In mathematics, including computing science, something is discrete when it is considered as a structured collection of separate things, and the mathematics describes how they combine.

Discrete is sometimes used in mathematics and sciences as an opposite of "continuous" or "dense".

For instance, real numbers are dense, between every two real numbers there is another. E.g., halfway between 0.003 and 0.004 there is 0.0035. So there is a real number at every point along the number line.

But integers are discrete; between ten and eleven there are no integers.

The ancient Greek philosophers debated whether matter was continuous or not; some suggested that given a lump of iron, you could continue splitting it in half indefinitely and just get smaller and smaller lumps of iron - less stuff, but still the same kind of stuff. But others like Democritus suggested that there was an indivisible unit, "atomos" in Greek. We now know that matter is discrete; once you get down to one iron atom it's a lot harder to cut in half, and if you do you will break it; you'll get electrons, protons and neutrons, none of which are iron.

In general, if something is "discrete", it can be broken into distinct parts or steps.

The word "discrete" is from Latin, and is related to "concrete" and "accretion", with the negative prefix "dis". So the Latin means something like "not grown together".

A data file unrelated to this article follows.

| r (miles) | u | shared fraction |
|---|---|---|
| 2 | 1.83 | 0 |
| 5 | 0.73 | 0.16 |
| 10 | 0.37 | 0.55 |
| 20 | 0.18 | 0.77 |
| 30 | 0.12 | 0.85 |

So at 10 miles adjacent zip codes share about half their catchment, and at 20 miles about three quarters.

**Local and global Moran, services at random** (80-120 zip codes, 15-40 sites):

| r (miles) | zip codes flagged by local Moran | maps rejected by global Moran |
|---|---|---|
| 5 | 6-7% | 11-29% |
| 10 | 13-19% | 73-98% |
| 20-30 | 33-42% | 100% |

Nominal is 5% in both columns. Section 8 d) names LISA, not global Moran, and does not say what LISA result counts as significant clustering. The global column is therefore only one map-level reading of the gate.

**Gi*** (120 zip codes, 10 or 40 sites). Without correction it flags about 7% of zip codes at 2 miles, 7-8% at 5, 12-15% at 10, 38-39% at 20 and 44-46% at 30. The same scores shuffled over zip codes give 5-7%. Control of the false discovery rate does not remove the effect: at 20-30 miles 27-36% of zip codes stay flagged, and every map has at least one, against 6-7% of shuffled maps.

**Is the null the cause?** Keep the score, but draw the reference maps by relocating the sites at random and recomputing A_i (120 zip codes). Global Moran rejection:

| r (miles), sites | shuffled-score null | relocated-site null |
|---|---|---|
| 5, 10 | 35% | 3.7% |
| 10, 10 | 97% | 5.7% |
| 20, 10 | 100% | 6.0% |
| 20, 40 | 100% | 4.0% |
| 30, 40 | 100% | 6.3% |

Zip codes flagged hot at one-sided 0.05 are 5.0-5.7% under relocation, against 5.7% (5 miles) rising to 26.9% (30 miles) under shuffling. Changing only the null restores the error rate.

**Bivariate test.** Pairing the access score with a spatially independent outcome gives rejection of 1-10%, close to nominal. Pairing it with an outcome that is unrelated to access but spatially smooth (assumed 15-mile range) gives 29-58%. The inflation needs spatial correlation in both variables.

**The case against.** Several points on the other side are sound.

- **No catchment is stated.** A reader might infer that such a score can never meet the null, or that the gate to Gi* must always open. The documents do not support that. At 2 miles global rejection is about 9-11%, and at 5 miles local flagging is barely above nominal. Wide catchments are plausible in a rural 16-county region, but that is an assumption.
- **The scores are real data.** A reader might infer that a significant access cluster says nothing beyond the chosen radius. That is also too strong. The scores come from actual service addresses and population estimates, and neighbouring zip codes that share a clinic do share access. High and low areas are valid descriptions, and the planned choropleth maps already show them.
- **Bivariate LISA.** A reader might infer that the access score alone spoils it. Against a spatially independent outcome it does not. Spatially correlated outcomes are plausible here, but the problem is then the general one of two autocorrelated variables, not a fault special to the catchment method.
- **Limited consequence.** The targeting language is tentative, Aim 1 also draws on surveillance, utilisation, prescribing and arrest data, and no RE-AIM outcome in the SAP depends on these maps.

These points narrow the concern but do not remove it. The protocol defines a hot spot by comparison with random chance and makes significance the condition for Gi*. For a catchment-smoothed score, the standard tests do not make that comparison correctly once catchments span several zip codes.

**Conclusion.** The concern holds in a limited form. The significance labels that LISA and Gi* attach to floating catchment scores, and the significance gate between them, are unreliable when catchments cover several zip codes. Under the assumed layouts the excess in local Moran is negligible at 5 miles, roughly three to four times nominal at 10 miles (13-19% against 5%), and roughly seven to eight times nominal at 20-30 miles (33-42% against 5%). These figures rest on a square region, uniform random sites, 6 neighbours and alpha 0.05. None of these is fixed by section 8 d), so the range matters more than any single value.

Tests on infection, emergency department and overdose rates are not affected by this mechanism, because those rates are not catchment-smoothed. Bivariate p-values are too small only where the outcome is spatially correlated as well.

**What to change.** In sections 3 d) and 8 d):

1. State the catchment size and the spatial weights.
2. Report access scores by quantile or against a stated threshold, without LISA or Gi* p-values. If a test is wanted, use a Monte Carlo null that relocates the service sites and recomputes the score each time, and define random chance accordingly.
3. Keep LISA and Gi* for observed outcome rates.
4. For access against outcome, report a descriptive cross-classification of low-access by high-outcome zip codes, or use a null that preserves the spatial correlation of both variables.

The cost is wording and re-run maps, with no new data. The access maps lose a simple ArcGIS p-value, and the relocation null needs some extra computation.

Dis*crete" (?), a. [L. discretus, p. p. of discernere. See Discreet.]


Separate; distinct; disjunct.

Sir M. Hale.


Disjunctive; containing a disjunctive or discretive clause; as, "I resign my life, but not my honor," is a discrete proposition.

3. Bot.

Separate; not coalescent; -- said of things usually coalescent.

Discrete movement. See Concrete movement of the voice, under Concrete, a. -- Discrete proportion, proportion where the ratio of the means is different from that of either couplet; as, 3:6::8:16, 3 bearing the same proportion to 6 as 8 does to 16. But 3 is not to 6 as 6 to 8. It is thus opposed to continued or continual proportion; as, 3:6::12:24. -- Discrete quantity, that which must be divided into units, as number, and is opposed to continued quantity, as duration, or extension.


© Webster 1913.

Dis*crete", v. t.

To separate.


Sir T. Browne.


© Webster 1913.

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